Intertidal underboulder communities

The marine life living under boulders on the seashore

Intertidal underboulder communities © Keith HiscockTo marine life, the area underneath boulders is a different environment from the rest of the shore.  Under boulders, it is damp and shaded, which provides a refuge on an otherwise hostile beach. A ‘boulder’ in this sense does not have to be as big as you might imagine – anything larger than about 25cm across is included in the definition. 

Important communities of plants and animals only begin to develop where there is a sufficient gap on the underside of the boulders.  Such communities can occur anywhere from the mid-shore down to extreme low water, but the richest examples are often found where there is running seawater (for instance, from pools or lagoons emptying after the tide has fallen).

Sea mats, sponges, sea squirts, barnacles, coat-of-mail shells, tube worms and tufts of pink coralline seaweed encrust the undersurfaces.  Sea slugs, such as the sea-lemon, feed on encrusting sponges and the European cowrie eats sea squirts.  Brittlestars, porcelain crabs (which are actually lobsters) and squat lobsters also cling to the undersides of boulders. The undersurfaces are an important refuge for the eggs of fish, dog whelks and sea slugs. Crabs and fish hide amongst the boulders, and they may be a particularly important shelter for young edible lobsters.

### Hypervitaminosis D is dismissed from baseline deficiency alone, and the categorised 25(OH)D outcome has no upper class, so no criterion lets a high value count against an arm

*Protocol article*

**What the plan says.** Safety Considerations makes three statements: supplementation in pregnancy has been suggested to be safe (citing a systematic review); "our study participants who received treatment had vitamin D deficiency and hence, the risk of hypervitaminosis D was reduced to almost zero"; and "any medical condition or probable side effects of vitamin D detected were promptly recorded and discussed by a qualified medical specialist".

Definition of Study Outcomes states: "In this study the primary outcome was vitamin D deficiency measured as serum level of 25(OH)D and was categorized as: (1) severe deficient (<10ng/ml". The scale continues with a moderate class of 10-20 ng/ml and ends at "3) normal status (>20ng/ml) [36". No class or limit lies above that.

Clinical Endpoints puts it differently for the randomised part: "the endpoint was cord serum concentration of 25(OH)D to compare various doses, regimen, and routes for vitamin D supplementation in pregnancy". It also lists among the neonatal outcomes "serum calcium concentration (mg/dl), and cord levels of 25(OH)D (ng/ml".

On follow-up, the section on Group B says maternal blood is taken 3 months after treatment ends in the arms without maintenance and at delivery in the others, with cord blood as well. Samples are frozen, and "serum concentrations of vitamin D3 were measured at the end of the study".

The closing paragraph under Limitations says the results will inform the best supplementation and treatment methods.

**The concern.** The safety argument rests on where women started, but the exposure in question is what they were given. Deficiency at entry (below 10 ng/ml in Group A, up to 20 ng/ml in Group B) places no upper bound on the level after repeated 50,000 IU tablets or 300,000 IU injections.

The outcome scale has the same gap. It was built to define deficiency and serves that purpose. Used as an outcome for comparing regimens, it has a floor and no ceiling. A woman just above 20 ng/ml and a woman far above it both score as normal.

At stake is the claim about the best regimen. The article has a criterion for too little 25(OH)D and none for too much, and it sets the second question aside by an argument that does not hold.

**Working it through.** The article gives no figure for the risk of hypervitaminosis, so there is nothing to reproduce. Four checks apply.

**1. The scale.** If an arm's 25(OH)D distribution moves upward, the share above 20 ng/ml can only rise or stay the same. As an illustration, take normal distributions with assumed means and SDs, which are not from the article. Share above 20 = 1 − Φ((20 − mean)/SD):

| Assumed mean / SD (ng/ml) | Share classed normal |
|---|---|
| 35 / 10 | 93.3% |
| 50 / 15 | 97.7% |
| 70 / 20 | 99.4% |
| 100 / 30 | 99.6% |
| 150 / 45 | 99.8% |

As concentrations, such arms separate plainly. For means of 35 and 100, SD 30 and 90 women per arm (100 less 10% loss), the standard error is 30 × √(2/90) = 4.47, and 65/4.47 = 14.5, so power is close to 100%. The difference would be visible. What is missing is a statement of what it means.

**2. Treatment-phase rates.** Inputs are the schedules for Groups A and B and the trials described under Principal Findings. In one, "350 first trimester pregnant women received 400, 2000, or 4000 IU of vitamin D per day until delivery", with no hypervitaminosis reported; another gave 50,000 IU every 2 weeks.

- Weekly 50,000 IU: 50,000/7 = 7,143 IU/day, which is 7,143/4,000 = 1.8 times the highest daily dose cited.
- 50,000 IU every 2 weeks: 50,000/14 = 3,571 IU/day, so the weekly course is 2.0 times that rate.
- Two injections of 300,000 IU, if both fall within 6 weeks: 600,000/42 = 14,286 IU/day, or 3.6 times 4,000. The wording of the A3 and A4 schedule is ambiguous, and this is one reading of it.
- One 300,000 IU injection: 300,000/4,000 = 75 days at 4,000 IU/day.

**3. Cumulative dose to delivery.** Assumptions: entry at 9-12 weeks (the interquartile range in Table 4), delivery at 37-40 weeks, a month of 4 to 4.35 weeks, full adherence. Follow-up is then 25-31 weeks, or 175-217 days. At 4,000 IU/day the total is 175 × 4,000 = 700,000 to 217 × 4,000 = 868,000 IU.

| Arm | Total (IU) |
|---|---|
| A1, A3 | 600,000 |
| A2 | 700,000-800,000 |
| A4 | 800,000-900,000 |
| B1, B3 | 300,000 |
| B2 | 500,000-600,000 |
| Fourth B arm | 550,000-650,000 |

Threats to these habitats include boulder turning when hunting for soft ‘peeler’ crabs and winkles, and by people exploring the shore – the failure to return overturned rocks to their original position can be devastating for the community living beneath it.

For the official habitat definition please see the documents listed below.


European distribution

Not all boulder seascapes have rich, varied communities of animals living beneath them.  These are nonetheless found all around the UK and often occur in areas of strong tidal currents. Important underboulder communities have been found along the coast of Northumberland, near Plymouth, in the Isles of Scilly,  the Menai Strait and at the entrances to sea lochs.


Conservation status/need

Intertidal underboulder communities fact

This is a UK BAP Priority Habitat (BAP habitats are now Habitats of Principal Importance/Priority Habitats).


Official definition

UK Biodiversity Action Plan; Priority Habitat Descriptions. BRIG (ed. Ant Maddock) 2008 (updated December 2011)


Further information

Marine Life Information Network - Underboulder communities

JNCC - UK BAP Priority Species and Habitats

JNCC EUNIS habitat correlations table